A selection of key paragraphs can be found below the judgment.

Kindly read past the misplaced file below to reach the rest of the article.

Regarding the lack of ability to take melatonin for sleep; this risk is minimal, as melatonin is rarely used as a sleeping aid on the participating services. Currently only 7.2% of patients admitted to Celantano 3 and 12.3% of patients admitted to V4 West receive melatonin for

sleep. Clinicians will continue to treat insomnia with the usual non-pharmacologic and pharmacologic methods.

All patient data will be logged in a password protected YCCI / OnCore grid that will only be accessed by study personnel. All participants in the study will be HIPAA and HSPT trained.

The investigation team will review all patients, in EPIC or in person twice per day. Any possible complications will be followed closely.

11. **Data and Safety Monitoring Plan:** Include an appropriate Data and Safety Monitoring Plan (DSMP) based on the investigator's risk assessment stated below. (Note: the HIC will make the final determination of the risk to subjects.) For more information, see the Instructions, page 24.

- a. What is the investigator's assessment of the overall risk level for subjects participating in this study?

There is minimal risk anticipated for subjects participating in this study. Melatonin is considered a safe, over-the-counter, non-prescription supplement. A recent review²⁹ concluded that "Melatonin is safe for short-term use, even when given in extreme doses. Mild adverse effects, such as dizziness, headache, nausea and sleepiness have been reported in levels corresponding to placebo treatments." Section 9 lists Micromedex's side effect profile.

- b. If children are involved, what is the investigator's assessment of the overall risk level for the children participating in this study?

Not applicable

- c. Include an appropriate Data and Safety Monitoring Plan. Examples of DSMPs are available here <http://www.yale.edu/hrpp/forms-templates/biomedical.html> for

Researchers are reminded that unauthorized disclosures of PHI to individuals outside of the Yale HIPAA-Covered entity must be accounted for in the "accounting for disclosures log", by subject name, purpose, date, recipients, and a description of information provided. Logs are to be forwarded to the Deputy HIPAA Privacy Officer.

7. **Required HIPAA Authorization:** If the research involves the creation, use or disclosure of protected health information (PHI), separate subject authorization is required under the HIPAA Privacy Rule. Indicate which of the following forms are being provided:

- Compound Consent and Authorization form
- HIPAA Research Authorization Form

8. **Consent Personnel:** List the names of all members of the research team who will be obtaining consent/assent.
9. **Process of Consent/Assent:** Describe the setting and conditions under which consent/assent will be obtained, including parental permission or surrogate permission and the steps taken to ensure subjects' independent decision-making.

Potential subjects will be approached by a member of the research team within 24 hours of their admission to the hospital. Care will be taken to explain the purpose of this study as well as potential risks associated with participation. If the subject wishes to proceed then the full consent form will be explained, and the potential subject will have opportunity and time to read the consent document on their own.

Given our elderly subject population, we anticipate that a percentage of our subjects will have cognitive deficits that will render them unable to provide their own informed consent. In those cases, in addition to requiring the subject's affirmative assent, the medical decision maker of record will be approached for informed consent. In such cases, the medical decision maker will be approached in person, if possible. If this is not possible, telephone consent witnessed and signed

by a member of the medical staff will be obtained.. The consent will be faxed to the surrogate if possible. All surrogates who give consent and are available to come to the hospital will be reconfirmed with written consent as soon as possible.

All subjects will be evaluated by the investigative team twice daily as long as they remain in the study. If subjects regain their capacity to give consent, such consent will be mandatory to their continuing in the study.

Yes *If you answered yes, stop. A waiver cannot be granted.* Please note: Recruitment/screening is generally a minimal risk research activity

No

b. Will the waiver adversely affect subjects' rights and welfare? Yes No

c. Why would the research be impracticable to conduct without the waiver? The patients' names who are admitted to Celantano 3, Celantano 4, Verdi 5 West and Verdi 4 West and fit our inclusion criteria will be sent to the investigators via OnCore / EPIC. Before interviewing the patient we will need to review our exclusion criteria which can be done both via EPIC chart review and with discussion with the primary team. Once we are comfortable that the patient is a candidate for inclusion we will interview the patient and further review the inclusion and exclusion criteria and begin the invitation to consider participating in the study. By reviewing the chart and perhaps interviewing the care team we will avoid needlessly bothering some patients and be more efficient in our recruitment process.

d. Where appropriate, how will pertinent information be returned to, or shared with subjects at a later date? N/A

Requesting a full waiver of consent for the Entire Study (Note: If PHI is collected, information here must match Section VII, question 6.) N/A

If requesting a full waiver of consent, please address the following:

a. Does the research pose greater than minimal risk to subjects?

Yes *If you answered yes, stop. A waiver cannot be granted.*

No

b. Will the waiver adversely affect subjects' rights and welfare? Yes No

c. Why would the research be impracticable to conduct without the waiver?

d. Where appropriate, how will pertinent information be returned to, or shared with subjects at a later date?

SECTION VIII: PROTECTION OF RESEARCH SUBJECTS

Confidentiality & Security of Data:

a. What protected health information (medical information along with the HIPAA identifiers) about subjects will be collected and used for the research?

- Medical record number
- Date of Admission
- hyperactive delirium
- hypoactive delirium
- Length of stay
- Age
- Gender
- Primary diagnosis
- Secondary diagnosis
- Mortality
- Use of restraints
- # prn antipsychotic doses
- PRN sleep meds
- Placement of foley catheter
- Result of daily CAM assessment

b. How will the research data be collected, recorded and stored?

131. The Court considers that where an individual makes a credible assertion that he has suffered treatment infringing Article 3 at the hands of the police or other similar agents of the State, that provision, read in conjunction with the State’s general duty under Article 1 of the Convention to “secure to everyone within their jurisdiction the rights and freedoms defined in … [the] Convention”, requires by implication that there should be an effective official investigation. As with an investigation under Article 2, such investigation should be capable of leading to the identification and punishment of those responsible (see, in relation to Article 2 of the Convention, the McCann and Others v. the United Kingdom judgment of 27 September 1995, Series A no. 324, p. 49, § 161; the Kaya v. Turkey judgment of 19 February 1998, Reports 1998-I, p. 324, § 86; and the Yaşa v. Turkey judgment of 2 September 1998, Reports 1998-VI, p. 2438, § 98). Otherwise, the general legal prohibition of torture and inhuman and degrading treatment and punishment would, despite its fundamental importance (see paragraph 119 above), be ineffective in practice and it would be possible in some cases for agents of the State to abuse the rights of those within their control with virtual impunity (see the Assenov and Others judgment cited above, p. 3290, § 102).